Many in the advertising industry have struggled to keep track of the changes. Robin Wheeler, who started heading up Twitter’s ads sales business under Musk after the former chief Sarah Personette resigned, left the company last week. Bloomberg reported that Wheeler was fired by Musk after refusing to sack more people in the ad sales team. Twitter and Musk did not respond to requests for comment.
To the team and my clients….you were always my first and only priority.
— Robin Wheeler (@robinw) November 19, 2022
Musk’s own use of Twitter — including reposting conspiracy theories and interacting with controversial accounts — has also unnerved brands who fear their content being placed next to toxic posts.
The self-described “free speech absolutist” has further irked advertisers when he relaunched Twitter’s premium subscription service, Twitter Blue, as its “blue tick” feature was abused by impersonators, targeting politicians and brands such as Eli Lilly and Lockheed Martin. He initially paused the rollout of the service until there is a “high confidence of stopping impersonation”, saying on Friday that he would aim to launch it the following Friday.
Last week, Musk also began to reverse certain permanent bans of high-profile figures, such as former US President Donald Trump, despite previously pleading not to do so until he had convened a content moderation council of experts.
When asked on Tuesday why he reversed the bans without setting up the council as promised, Musk said “a large coalition of political/social activist groups agreed not to try to kill Twitter by starving us of advertising revenue if I agreed to this condition”. He added: “They broke the deal.” Several left-leaning groups have been pressing brands to pull their spending.
The shake-up appears to have had a knock-on effect on Twitter’s advertising technology. Gabby Krite, Head of Digital Operations at The Kite Factory, who used to spend “hundreds of thousands” of dollars per year on the platform, said she was experiencing technical difficulties in placing or changing advertising campaigns. “Tech issues on campaign management. . . mean it’s completely unreliable as a platform to use,” she said.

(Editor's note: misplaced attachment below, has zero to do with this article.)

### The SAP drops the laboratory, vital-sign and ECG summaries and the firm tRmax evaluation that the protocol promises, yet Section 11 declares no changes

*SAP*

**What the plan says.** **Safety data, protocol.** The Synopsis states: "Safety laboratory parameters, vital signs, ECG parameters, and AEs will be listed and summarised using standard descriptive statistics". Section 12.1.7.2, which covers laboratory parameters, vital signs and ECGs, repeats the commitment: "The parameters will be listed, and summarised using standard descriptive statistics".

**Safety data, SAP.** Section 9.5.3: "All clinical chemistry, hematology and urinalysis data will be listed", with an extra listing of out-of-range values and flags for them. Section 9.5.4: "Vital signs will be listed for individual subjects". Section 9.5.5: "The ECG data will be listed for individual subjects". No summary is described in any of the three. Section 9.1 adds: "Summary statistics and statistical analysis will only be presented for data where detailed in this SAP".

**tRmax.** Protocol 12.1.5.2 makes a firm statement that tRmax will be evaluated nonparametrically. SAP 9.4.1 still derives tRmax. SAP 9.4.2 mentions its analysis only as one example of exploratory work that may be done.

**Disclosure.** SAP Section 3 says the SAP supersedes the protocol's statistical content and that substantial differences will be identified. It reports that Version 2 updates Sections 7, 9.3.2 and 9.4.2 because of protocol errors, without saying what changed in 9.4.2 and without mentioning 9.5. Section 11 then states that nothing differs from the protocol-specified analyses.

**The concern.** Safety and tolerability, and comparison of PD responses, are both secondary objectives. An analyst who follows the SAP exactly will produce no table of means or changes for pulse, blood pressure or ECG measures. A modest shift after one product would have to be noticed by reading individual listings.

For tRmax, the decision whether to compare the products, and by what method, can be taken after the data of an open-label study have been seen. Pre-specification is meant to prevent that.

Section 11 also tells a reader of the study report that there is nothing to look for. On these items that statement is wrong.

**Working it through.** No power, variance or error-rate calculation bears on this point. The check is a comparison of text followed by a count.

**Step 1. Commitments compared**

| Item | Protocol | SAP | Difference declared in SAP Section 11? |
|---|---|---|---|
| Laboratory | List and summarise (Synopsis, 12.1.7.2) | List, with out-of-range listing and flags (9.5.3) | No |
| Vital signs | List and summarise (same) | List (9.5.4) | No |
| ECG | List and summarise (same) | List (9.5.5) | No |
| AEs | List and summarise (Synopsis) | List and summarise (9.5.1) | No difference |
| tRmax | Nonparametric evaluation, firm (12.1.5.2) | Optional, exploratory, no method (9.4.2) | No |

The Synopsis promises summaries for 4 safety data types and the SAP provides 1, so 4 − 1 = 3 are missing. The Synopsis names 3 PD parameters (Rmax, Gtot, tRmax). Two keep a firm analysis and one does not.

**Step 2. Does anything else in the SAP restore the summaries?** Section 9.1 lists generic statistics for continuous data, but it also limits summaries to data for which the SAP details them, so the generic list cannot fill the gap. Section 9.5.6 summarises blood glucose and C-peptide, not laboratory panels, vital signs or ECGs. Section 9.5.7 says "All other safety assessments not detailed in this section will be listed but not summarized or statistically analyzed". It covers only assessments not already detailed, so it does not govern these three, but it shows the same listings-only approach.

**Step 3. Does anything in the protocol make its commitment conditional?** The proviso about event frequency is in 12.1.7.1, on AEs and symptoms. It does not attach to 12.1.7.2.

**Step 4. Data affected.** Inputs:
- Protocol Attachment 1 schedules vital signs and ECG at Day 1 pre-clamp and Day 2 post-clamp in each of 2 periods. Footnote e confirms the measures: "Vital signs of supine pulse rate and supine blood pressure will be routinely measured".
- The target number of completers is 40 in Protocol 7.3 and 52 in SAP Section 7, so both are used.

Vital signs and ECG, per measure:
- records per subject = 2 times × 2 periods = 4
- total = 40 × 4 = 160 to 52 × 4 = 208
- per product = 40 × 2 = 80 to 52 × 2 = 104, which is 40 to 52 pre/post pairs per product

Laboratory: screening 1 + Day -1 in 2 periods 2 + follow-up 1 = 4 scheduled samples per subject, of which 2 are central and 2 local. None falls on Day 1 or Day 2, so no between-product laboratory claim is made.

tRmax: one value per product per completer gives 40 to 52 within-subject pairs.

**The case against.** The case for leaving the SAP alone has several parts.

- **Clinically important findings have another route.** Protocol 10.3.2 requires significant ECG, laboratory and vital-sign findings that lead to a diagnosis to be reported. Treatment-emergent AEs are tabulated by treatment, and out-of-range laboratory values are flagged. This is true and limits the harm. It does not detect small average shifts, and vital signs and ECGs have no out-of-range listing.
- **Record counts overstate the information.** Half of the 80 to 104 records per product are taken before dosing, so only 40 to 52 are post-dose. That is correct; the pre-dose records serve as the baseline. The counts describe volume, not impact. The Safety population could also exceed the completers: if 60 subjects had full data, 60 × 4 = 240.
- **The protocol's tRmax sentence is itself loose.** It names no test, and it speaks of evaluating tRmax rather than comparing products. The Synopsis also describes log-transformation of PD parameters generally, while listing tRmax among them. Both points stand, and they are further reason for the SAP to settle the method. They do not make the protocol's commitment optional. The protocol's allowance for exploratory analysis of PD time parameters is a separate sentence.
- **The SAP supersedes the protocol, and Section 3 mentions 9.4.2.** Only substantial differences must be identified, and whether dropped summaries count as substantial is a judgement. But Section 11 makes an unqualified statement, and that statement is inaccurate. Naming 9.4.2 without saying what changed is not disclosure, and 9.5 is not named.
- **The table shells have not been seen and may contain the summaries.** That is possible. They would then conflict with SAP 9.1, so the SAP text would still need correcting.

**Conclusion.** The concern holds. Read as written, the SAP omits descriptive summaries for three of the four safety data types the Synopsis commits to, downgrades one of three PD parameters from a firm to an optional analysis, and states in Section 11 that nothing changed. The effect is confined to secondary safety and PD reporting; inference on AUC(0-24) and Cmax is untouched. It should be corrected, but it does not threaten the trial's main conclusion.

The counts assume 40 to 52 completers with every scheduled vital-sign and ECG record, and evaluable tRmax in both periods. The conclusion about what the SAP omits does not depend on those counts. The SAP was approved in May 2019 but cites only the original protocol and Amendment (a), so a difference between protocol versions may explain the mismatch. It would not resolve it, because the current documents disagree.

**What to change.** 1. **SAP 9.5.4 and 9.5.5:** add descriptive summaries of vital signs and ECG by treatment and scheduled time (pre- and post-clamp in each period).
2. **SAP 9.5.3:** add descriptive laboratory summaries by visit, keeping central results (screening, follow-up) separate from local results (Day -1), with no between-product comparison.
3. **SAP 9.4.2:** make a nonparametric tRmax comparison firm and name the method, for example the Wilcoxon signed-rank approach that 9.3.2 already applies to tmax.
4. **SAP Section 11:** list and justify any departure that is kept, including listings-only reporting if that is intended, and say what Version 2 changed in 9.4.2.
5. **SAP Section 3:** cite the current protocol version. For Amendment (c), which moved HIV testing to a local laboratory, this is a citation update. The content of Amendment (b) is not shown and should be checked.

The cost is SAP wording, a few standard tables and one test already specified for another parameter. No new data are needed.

Analysis by left-leaning non-profit Media Matters suggested 50 of the top 100 advertisers — accounting for $750mn in advertising in 2022 — had paused or announced their intention to pause spending since Musk took the helm, and a further seven had reduced spending to a trick Those 50 advertisers accounted for $317mn of Twitter’s $5bn in revenues in 2021, Media Matters said.
Agencies too have put out directives. In mid-November, Omnicom Media Group recommended clients pause spending on the platform, according to three people familiar with the move, following a similar recommendation from Interpublic. Last week WPP’s GroupM raised their assessment of the risk of advertising on the platform to “high risk”, two people familiar with the situation said.
Omnicom declined to comment. Interpublic and GroupM did not immediately respond to a request for comment.
It is unclear if and when brands will return. “It’s hard to have criteria [for returning to the platform] when Musk manages by tweet and something changes on the platform every day that causes advertisers concern,” said an executive at another advertising agency.
“Musk’s best chance of bringing advertisers back to Twitter is to appoint a new CEO,” said Darren Savage, chief strategy officer at Tribal Worldwide. “Particularly, one who understands what Twitter is, has the credibility with advertisers, and users — and is then left alone to do their job.”